- The Fed’s interest rate hike would give the housing industry a “reset” but brings uncertainty.
- Fed Chairman Powell said in the effort to cool “red-hot” housing market, it takes a “difficult correction.”
- Expert: Housing inventory will remain tight in the coming months, even the next few years.
The Federal Reserve’s rate hikes may have been intended to give the housing industry a “reset,” as Chairman Jerome Powell wanted, but it may have also left home buyers and sellers further confused about what to do.
Average 30-year fixed mortgage rates have risen from 3.2% to 6.38% in the past six months, tightening supply as sellers hang on to those early, historically low rates. But the demand for housing of all kinds still remains high nationally.
On Wednesday, Powell, in an effort to cool “a red-hot housing market” to correct a “major imbalance,” now believes it will likely take a “difficult housing correction” to fix things.
“For the longer term, what we need is supply and demand to be better aligned so that housing prices go up at a reasonable level and at a reasonable pace and people can afford homes again,” Powell told reporters Wednesday.
With that in mind, here are what various experts think could lie ahead.
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Will US Home Prices Fall?
Mark Zandi, chief economist at Moody’s Analytics expects year-over-year growth in US home prices to drop from 20% to 0% by this time next year.
Zandi believes the housing market is already in a correction, which could increase home inventory as sales volume declines.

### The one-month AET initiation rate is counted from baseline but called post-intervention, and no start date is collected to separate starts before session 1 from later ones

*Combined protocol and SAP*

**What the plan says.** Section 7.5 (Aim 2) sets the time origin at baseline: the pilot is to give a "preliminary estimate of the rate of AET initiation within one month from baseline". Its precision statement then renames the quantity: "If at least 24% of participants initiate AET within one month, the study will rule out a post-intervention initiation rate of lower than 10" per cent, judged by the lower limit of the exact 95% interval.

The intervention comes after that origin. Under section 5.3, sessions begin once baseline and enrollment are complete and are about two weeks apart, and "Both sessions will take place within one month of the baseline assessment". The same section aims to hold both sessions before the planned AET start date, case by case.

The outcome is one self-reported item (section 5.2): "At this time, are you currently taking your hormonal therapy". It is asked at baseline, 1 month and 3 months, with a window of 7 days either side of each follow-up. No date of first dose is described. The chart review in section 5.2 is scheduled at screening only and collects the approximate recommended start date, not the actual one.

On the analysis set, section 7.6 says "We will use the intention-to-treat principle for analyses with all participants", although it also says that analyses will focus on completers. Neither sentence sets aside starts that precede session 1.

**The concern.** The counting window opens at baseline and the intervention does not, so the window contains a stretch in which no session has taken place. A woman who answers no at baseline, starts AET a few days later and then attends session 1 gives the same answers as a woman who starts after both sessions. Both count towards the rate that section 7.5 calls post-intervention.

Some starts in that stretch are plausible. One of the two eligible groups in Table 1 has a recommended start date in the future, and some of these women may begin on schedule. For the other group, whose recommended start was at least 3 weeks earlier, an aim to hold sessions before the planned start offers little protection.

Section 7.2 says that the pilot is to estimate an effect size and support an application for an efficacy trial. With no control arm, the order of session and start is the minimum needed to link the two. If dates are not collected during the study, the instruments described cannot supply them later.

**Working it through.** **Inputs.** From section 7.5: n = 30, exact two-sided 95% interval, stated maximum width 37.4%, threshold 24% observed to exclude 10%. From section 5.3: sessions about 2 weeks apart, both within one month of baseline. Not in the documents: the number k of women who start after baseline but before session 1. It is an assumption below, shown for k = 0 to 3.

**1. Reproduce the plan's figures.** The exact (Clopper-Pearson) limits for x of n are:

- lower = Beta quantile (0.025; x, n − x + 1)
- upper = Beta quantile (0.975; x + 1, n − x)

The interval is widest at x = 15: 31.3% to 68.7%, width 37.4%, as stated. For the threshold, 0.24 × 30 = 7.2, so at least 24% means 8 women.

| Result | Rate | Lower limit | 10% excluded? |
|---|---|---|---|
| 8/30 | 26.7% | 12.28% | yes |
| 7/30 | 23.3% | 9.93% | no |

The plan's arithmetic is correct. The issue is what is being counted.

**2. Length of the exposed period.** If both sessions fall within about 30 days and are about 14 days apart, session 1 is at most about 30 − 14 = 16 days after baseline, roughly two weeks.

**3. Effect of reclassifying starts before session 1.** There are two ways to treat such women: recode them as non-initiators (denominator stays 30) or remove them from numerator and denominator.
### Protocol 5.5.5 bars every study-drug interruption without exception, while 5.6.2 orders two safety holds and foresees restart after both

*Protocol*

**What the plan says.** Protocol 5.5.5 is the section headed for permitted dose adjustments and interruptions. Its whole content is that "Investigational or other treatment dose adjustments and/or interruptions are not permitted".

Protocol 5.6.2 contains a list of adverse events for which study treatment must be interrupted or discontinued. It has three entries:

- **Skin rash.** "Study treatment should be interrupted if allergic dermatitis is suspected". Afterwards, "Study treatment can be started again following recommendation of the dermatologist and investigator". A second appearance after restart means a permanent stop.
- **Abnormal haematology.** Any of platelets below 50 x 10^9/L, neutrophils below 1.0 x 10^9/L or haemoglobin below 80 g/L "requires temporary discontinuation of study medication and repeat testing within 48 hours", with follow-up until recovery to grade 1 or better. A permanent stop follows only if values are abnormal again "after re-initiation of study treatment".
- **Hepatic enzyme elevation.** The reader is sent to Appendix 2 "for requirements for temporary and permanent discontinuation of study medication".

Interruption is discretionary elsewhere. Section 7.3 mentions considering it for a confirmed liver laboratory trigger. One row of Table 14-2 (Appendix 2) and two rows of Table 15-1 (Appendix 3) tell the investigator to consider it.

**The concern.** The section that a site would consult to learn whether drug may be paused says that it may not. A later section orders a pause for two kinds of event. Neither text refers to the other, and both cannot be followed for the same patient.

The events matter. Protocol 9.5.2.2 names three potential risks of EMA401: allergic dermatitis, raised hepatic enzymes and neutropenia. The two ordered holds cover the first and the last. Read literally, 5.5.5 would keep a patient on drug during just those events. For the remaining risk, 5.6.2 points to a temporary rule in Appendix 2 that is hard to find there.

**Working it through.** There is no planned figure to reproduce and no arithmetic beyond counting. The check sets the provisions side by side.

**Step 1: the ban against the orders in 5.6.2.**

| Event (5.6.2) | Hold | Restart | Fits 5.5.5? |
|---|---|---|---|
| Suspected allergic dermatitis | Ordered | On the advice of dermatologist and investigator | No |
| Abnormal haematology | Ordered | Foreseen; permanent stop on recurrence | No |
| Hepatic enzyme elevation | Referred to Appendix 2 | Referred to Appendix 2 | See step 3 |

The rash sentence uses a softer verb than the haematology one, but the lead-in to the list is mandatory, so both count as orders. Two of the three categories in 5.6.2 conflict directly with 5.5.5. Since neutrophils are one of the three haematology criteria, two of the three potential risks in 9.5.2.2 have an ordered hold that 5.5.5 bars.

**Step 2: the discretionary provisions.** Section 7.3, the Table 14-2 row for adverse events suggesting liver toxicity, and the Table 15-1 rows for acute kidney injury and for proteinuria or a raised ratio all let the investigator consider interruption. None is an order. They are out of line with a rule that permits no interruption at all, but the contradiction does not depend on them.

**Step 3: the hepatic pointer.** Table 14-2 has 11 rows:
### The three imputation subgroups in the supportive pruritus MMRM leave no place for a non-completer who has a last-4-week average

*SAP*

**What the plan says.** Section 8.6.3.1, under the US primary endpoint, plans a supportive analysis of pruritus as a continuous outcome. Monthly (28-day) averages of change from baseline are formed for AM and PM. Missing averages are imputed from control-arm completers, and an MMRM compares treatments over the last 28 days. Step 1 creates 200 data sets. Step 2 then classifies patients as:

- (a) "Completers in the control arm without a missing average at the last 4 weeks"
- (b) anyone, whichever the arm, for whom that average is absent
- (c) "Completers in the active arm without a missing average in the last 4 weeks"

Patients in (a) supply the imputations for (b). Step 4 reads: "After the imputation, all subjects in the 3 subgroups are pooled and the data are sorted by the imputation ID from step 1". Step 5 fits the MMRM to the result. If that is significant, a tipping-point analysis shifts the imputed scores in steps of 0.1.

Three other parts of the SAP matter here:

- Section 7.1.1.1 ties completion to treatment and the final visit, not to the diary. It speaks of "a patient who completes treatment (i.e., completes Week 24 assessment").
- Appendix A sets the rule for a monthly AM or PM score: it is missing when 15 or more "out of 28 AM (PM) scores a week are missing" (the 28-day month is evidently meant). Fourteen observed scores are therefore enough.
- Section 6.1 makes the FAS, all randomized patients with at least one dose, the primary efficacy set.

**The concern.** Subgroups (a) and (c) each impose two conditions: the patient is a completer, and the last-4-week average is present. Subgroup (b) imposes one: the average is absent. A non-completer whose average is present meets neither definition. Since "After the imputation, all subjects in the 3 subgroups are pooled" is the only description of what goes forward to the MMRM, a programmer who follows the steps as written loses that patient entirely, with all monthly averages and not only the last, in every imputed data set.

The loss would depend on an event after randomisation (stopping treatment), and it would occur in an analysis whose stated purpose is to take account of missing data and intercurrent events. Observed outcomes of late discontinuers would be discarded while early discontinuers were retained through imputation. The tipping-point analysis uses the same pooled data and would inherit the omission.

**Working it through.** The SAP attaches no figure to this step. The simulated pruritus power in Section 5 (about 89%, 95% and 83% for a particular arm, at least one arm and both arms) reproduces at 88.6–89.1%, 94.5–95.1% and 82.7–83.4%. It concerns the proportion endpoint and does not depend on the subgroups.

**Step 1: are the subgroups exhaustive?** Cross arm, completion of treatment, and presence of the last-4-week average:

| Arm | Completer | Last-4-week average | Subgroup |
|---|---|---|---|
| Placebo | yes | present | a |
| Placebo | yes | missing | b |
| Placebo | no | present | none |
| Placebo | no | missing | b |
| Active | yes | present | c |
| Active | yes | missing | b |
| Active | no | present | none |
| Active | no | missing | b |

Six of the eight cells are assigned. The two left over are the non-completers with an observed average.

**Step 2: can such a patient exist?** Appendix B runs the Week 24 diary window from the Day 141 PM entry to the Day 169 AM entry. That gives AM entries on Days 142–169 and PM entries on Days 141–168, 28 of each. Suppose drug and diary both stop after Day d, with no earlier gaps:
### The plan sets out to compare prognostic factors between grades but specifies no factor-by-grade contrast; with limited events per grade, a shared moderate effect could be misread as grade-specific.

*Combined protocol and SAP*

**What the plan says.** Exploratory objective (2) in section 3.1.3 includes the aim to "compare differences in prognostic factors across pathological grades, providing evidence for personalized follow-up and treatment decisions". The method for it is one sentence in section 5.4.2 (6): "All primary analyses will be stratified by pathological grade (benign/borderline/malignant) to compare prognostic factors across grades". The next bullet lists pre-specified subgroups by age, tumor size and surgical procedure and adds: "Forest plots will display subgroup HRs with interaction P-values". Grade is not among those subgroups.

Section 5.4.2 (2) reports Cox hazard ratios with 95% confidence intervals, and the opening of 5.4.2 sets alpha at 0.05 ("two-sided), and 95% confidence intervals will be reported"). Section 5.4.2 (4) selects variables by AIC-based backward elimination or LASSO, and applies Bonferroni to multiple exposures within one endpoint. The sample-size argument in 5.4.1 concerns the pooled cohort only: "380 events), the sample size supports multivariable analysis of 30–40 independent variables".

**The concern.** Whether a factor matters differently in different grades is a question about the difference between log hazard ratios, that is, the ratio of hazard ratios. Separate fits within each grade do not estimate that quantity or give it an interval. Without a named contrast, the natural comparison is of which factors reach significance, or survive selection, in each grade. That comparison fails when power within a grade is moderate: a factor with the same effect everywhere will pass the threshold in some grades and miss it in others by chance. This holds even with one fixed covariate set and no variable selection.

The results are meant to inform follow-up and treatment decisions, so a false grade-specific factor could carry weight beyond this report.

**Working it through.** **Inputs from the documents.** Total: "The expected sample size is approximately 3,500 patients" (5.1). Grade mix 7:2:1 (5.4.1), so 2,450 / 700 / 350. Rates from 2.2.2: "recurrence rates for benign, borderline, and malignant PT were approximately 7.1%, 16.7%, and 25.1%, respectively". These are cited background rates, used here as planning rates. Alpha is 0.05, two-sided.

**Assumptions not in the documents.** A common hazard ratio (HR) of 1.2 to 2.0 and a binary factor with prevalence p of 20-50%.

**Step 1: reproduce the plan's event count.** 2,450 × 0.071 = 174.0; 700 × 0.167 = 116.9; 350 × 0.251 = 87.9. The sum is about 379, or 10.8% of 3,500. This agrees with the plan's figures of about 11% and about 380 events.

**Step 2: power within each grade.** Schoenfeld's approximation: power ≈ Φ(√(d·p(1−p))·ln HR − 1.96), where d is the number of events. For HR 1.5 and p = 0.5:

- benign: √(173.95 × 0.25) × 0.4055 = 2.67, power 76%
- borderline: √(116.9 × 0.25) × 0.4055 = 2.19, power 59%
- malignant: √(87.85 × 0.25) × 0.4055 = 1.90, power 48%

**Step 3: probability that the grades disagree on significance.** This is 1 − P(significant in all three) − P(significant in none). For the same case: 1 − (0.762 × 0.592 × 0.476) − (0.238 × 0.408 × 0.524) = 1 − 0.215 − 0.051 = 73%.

He said there are now 210 of the top 400 housing markets across the country that are “significantly overvalued” — or overvalued by more than 25%.
“I think this is going to play out over the next couple of years, and it’s going to take half a decade for things to go down,” Zandi tells USA TODAY.
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Could house prices drop sooner?
Maybe. Already in the fall, Neda Navab, president of brokerage operations at real estate firm Compass in New York, believes that sellers “may come back with a more realistic view on pricing as they realize the pedal-to-the-metal days of last summer are over.”
Even Powell isn’t sure.
“We will probably have to have a correction in the housing market to get back to that place (lower prices), said Powell. “But from an economic point of view, this difficult correction should bring the housing market back into better balance.”
When will the housing inventory increase?
Housing inventory will remain tight for the next few months and even for the next couple of years, according to National Association of Realtors Chief Economist Lawrence Yun.
“Some homeowners are unwilling to trade or trade after locking in historically low mortgage rates in recent years, increasing the need for more new construction to boost supply,” Yun said.
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Will inflation cause housing prices to rise?
To reduce inflation, consumers must slow down consumption. Buying new or existing housing increases consumption of “more tangible hard goods and that creates demand and that drives inflation and prices,” Graziano said.
He added that every home sale (from paying realtors, moving, buying furniture, appliances) across the country adds tens of thousands of dollars to the nation’s economy, an economy that the Fed is trying to slow down.
“Our economy is negatively affected when we stop spending, but how do you stop spending without killing the economy?” Graziano said. “That’s the crossroads the Fed is at.”
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Will we have another housing crash?
Zandi said the housing market is nowhere near the housing market crash during the 2008 Great Recession.
Graziano said there won’t be a housing crash primarily because of new lending rules resulting from the 2008 meltdown.
“That’s because (US) households are economically stronger than they were in 2006, prior to that crash,” he said. “That’s a good sign, because with the Fed, the goal here is not to break the economy, but to slow things down. Otherwise, it will break the housing market.”